— Cousin Henry • Anthony Trollope

... every acre, went to the very tops of the highest hills, adding a strange feature to hill scenery. The river only approaches these hills in a few places and always at right angles, and is by them deflected, leaving them always on the outer curve of the semicircle or bend in the stream. From these points and from the summit of these cliffs the view is very fine, stretching often in many places far up and down the river and away over the plain west of the river, which seems to repose upon its lap as far as the ...
— The Memories of Fifty Years • William H. Sparks

... mean? Angelique had noted every change of muscle, every curve of lip and eyelash as he spake, and she felt more ...
— The Golden Dog - Le Chien d'Or • William Kirby

... we passed acres of the sensitive plant, called by the Marquesans teita hakaina, the Modest Herb. A wide glade in a curve of the mountains was filled with a sea of it, and my companions delighted in dashing through its curiously nervous leafage, that shuddered and folded its feathery sprays together at their touch. If shocked further ...
— White Shadows in the South Seas • Frederick O'Brien

... me in so amiable a mood, she requires pressing a little, and with almost a bitter curve of triumph and disdain upon her lips, she seats herself in the attitude of an idol, raises her long, dark-colored sleeves, and begins. The first hesitating notes are murmured faintly and mingle with the music ...
— Madame Chrysantheme Complete • Pierre Loti

... behind a certain tree stepped one who, letting fall shrouding cloak and hood, stood there a maid, dark-haired and darkly bright of eye, very shapely and fair to see in her simple tire. And beholding her thus, the tender curve of scarlet lips, the flutter of slender hands, the languorous bewitchment of ...
— The Geste of Duke Jocelyn • Jeffery Farnol

... Linen Nurse. Just at that moment she was mostly concerned with adjusting the curve of her shoulder to the curve of the Little Girl's head. "I could sit more comfortably," she suggested to the Senior Surgeon, "if you'd ...
— The White Linen Nurse • Eleanor Hallowell Abbott

... a ring about the hounds in the centre of which, as usual, were Jack and Lord Scamperdale, looking with their great tortoise-shell-rimmed spectacles, and short grey whiskers trimmed in a curve up to their noses, like a couple ...
— Mr. Sponge's Sporting Tour • R. S. Surtees

... fosters in sturdy fashion. Wide spaces give room for great virtues and great wickedness. Bud felt that he was betting large odds on an unknown quantity. He was placing himself literally in the hands of an acknowledged Catrocker, because of the clean gaze of a pair of eyes, the fine curve ...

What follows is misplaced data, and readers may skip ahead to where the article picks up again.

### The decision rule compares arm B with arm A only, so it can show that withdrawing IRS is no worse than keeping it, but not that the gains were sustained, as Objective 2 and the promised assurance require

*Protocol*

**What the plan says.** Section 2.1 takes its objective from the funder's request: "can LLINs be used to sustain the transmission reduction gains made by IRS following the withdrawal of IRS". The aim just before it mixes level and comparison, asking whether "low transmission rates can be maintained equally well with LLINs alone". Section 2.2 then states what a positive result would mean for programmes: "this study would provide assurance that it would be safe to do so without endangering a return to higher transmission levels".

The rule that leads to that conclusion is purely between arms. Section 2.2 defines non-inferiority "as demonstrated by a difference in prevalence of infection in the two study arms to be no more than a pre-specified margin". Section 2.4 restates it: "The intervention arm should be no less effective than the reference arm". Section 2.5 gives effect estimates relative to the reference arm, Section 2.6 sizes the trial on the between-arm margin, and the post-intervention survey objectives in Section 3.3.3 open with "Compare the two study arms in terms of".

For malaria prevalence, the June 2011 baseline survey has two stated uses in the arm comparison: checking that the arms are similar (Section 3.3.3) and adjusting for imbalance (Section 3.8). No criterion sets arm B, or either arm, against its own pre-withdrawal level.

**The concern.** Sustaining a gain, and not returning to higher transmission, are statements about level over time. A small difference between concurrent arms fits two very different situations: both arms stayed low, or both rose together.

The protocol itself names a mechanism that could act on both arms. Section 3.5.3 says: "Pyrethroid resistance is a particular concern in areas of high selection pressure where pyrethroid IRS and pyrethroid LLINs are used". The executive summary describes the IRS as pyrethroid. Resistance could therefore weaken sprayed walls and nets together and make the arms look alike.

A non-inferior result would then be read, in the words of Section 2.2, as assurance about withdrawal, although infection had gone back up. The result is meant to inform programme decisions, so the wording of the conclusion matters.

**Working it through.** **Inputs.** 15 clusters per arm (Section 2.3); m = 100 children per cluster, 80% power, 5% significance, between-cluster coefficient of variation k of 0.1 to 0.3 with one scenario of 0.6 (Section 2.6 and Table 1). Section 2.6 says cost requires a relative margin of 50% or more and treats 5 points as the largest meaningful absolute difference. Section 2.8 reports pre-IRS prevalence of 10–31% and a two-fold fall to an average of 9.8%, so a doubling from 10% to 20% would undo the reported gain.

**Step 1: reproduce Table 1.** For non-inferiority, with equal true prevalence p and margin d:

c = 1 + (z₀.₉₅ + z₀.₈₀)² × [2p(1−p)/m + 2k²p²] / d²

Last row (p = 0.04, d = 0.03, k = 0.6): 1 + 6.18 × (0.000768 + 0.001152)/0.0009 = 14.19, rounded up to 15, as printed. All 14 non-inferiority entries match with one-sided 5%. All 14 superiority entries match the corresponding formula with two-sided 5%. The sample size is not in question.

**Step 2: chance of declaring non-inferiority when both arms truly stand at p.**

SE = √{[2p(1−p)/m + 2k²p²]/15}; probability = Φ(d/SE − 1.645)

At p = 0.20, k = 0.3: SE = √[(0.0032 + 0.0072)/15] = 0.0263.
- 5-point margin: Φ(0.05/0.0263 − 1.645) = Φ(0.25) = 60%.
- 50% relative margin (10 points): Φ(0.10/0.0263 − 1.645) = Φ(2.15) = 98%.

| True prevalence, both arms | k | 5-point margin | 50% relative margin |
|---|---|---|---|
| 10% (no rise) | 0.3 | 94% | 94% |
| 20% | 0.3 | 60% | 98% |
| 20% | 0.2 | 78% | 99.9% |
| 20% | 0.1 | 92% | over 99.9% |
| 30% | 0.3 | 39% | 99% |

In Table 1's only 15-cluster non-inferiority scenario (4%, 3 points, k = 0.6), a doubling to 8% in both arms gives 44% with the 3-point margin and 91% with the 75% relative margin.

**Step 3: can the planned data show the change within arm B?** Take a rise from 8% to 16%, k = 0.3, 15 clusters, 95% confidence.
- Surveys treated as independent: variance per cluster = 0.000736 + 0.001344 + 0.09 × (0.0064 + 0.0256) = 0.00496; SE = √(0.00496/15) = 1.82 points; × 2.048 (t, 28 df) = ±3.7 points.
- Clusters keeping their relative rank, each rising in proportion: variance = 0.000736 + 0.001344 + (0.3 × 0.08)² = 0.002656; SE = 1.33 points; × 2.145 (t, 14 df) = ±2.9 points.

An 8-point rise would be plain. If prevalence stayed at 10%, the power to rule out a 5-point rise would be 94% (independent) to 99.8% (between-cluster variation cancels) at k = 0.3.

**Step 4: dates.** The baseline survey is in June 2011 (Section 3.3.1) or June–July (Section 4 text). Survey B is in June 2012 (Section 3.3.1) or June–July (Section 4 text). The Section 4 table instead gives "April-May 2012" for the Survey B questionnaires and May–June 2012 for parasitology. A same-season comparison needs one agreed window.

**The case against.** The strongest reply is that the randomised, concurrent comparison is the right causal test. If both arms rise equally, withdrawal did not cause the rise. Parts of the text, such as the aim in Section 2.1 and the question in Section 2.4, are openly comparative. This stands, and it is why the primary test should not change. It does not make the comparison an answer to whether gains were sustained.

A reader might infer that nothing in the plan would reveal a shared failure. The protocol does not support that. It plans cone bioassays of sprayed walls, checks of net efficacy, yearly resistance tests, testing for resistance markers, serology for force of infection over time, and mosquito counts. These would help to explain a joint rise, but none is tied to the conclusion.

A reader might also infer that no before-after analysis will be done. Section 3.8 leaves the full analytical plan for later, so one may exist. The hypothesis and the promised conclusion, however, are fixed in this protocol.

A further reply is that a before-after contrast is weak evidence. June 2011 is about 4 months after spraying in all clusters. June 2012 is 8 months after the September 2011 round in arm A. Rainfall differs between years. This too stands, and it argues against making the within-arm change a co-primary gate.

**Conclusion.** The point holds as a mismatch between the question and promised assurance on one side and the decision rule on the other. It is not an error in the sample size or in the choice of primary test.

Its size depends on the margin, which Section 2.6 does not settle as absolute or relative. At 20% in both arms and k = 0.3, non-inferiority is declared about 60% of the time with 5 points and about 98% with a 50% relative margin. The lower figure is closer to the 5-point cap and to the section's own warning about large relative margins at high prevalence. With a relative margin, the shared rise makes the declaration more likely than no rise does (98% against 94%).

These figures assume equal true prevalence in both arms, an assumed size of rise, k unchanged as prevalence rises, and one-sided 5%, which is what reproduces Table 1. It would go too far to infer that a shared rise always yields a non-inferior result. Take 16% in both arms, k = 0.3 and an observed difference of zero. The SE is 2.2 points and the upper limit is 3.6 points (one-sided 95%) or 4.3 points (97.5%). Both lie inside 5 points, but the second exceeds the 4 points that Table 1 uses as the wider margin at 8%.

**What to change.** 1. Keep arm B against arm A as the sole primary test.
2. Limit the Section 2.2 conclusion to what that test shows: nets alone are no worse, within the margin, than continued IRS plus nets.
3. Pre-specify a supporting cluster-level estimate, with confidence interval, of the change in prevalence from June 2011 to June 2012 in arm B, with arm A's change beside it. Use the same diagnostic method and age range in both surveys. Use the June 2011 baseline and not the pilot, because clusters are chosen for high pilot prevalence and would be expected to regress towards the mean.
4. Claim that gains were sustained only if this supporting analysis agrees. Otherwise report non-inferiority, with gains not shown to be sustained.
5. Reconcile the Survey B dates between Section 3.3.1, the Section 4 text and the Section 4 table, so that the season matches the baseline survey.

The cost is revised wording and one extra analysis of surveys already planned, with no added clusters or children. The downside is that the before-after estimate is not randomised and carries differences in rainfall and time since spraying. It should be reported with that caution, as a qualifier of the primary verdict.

— Cow-Country • B. M. Bower

... the whole immense extent of that strange country. It has been set in the flowery head to as little purpose for thousands of years. With all their patient and ingenious but never advancing art, and with all their rich and diligent agricultural cultivation, not a new twist or curve has been given to a ball of ivory, and not a blade of experience has been grown. There is a genuine finality in that; and when one comes from behind the wooden screen that encloses the curious sight, ...
— The Life of Charles Dickens, Vol. I-III, Complete • John Forster

... ungrateful to snub Mr. John if he is trying to be kind. But the thing that makes me doubtful is that the envelope should be addressed to you. Why wasn't the invitation sent to me? I am the head of the family—or at least I attempt to be," amended she with an upward curve of her lips. ...
— Carl and the Cotton Gin • Sara Ware Bassett

... carelessly riding along the big curve which the northern branch of the Walnut makes at that point, there suddenly sprang from their ambush in the timber on the margin of the stream about three hundred Indians, whooping and yelling. The two troopers of course, immediately whirled their horses and started down ...
— The Old Santa Fe Trail - The Story of a Great Highway • Henry Inman

... of the falling water through the light, now a solid and tremendous curve, now broken into filaments and zigzag whorls, now veiled by the upward drift of the gossamer spray, held the Prince's gaze for some time. But even that beauty was transcended. He himself pressed an electric switch, and the grand curve of the Canadian Horseshoe ...
— Westward with the Prince of Wales • W. Douglas Newton

... being stopped by a sentry at "Dead Man's Curve," because the Boche was shelling the curve that night, and we had to stop until he "laid off," as the sentry told us. Between shells there was a great stillness on the white road that lay like a silver thread under the ...
— Soldier Silhouettes on our Front • William L. Stidger

... among her dark waving curls, and its stem fell in a graceful curve on her bent neck, round which clustered a mass of soft locks. When she lifted her eyes to his, he felt as though two springs had opened to pour floods of bliss into his young breast, and he had already clasped in greeting the dainty hand which ...
— Uarda • Georg Ebers

... directed Mr. Belford, and the man swung sharply round the curve and into the lane bordering the ...
— The Sins of Severac Bablon • Sax Rohmer

... comfort, power, and speed. Before every engine, as it were, trots the ghost of a superseded horse, refuses most resolutely to trot faster than fifty miles an hour, and shies and threatens catastrophe at every point and curve. That fifty miles an hour, most authorities are agreed, is the limit of our speed for land travel, so far as existing conditions go.[5] Only a revolutionary reconstruction of the railways or the ...
— Anticipations - Of the Reaction of Mechanical and Scientific Progress upon - Human life and Thought • Herbert George Wells